“Buyouts were very ‘of the moment’ even before Covid,” said David Prior, the co-founder of PRIOR, a travel company that specializes in luxury trips. “But now even more so, because you can go with friends or an intergenerational group and still feel safe. It’s almost like a reunion.”
‘A big, safe get-together’
The pursuit of “togetherness” is what motivated Juan Soria, 51, to organize a Thanksgiving trip to Dive Palm Springs, a French Riviera-inspired boutique hotel in California. Buyouts at Dive start around $2,500 a night — the cost of booking all 11 rooms at their standard rate, which start at $225 a night — plus an one-time $5,000 event fee.
“We have a large community of friends who go to parties and events, which we’ve all missed this year,” said Mr. Soria, a technology consultant who lives in San Francisco. “And I thought, ‘I would love to just have a big, safe get-together with our closest friends and have a great time.’”
Before the gathering, Mr. Soria and his wife, Katie Moore, 47, created a Google Slides presentation that detailed hotel floor plans and other logistics, then shared it with the group, which totaled 19 adults, over Zoom. The four-night trip was given an official name (“Mission: ImPALMsible”) and mantra (“Safety, Serenity, Respect”).
Mr. Soria said he chose Dive in part because of its layout: The majority of common spaces, including a large pool area, are outside.
“There’s no way we would want to be taking over, say, a part of a larger property without physical segmentation from other guests,” he said.
Mr. Soria and Ms. Moore worked with the Dive team to ensure certain requests were met. Thanksgiving dinner seating was arranged so that “pods” — either couples or sets of couples that had been quarantining together at home — could sit together.
‘They can really do anything they want’
As Mr. Soria’s experience showed, having the run of the place leads to hotel and resort stays being curated to travelers’ tastes and interests. For a group of clients next year, PRIOR, the travel company, is customizing a buyout of Hotel Garzón, the chef Francis Mallmann’s five-room boutique hotel in Uruguay. But that’s not all: Mr. Mallmann will give a master class on grilling, his culinary specialty, and be on-hand to hobnob with his guests.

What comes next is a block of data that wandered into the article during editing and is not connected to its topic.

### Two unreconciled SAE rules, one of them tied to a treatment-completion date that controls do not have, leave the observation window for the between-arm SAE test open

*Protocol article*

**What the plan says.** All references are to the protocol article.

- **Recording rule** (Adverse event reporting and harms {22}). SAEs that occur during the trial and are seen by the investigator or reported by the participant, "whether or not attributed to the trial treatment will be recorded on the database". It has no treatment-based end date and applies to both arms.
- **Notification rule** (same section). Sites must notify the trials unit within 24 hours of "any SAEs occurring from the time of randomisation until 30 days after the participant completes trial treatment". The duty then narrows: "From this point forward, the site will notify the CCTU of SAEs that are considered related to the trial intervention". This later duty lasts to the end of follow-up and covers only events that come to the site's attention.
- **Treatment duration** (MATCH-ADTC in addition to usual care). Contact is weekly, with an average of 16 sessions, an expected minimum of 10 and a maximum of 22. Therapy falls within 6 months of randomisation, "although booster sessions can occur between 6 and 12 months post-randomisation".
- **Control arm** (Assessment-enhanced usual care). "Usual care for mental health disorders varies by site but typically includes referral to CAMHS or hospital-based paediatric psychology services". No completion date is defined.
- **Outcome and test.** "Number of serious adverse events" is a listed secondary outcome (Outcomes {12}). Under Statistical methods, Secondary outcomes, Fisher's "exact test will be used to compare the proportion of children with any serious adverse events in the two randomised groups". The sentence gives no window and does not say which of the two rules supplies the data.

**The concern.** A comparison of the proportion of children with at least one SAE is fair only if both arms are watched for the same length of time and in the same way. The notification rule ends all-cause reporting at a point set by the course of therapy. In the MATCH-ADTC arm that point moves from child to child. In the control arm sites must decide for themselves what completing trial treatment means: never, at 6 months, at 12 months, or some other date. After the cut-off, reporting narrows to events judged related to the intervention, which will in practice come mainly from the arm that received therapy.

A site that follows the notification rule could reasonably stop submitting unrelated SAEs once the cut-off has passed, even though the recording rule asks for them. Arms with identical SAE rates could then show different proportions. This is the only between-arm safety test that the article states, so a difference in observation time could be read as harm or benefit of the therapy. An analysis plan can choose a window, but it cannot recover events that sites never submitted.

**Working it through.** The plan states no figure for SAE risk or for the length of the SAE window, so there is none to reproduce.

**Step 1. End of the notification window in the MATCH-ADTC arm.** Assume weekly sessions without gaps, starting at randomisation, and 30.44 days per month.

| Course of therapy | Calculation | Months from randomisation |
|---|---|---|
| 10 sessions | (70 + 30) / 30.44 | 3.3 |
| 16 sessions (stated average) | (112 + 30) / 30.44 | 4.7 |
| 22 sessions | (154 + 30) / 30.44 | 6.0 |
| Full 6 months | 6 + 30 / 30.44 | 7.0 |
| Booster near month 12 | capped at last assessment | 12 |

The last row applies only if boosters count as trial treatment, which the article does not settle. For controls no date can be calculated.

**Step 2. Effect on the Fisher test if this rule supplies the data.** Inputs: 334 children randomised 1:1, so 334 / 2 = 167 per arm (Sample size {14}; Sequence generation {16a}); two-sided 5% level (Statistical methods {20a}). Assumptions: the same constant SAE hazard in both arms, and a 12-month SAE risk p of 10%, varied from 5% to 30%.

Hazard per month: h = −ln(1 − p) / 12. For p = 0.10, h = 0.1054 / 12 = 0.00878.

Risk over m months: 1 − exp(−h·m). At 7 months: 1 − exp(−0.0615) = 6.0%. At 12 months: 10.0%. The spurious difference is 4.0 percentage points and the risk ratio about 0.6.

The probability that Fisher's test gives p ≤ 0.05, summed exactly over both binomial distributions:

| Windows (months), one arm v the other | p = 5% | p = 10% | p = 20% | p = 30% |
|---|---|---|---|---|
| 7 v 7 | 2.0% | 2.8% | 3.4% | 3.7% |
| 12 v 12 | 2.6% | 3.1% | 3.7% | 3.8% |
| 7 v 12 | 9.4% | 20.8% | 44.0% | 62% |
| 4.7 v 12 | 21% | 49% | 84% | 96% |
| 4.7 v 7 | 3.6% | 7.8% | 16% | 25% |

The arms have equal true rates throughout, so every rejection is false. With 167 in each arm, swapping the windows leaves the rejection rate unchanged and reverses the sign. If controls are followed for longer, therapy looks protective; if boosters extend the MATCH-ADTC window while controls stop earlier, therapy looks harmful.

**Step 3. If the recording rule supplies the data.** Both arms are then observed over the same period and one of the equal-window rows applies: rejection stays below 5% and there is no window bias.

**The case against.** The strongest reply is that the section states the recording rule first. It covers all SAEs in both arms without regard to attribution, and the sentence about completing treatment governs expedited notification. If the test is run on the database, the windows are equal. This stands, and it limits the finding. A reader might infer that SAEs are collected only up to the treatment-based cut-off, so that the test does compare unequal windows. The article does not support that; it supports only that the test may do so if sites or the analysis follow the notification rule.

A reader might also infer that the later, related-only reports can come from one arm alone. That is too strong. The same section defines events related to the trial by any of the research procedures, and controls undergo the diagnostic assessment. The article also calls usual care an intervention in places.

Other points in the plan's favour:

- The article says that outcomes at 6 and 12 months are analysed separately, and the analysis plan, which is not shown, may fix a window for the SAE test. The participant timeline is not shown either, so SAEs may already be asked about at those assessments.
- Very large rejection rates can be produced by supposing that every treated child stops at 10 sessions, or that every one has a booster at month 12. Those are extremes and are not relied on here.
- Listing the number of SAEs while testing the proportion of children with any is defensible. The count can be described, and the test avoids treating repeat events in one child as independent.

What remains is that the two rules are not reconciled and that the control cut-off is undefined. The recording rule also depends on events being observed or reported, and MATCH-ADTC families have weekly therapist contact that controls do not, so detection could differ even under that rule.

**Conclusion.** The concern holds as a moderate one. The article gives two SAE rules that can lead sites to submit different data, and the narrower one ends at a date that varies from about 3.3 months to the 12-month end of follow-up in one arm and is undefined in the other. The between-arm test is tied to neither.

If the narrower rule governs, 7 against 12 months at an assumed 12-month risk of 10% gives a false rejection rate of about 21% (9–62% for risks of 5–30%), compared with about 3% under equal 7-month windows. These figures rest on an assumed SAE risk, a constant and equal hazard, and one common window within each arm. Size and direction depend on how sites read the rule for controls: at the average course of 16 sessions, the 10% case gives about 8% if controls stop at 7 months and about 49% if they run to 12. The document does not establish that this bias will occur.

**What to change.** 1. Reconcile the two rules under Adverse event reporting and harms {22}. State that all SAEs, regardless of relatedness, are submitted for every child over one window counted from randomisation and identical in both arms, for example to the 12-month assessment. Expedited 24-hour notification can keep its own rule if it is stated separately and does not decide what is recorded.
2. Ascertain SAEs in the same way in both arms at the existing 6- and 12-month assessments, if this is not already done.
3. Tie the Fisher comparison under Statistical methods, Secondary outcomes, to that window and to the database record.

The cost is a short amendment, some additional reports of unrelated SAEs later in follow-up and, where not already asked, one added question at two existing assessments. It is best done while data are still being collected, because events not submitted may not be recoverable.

AT HOME: Our best suggestions for how to live a full and cultured life during the pandemic, at home.
Bespoke trips of that sort range in price, but usually start at around $5,000 a person, on top of PRIOR’s $249 annual membership fee, Mr. Prior said.
“We work with each location to create something tailored and special,” he said. “It’s like a hybrid of an intimate party and a touring group.”
At Estancia Vik, a 12-suite boutique hotel in José Ignacio, Uruguay, a new buyout package ($6,000 a night) can be customized with activities like private polo demonstrations and moonlit horseback rides.
“Usually when we have a buyout we have all of our resources focused on that group, that makes our options even better and more extensive,” said Tomas Laura, Estancia Vik’s manager.
For six weeks this summer, a group of four adults and four children bought out the seven-bedroom main house — which usually accommodates 14 people — at Cape Arundel Inn & Resort, in Kennebunkport, Maine. They brought along a basketball hoop and trampoline, which the hotel’s maintenance team set up.
“When someone’s taking over the whole property, they can really do anything they want,” said Justin Grimes, the managing director at Kennebunkport Resort Collection, which owns and manages Cape Arundel. “If we were open with a traditional model, we wouldn’t be able to just throw up a basketball hoop. Guests get a really unique experience.”
After a prolonged closure in winter and spring, Cape Arundel reopened with a buyout-only model in June. In addition to the main house, guests can take over the property’s three-bedroom cottage (or both). The switch has allowed the seaside resort to help defray some of the first-half financial losses and keep staff employed, Mr. Grimes said.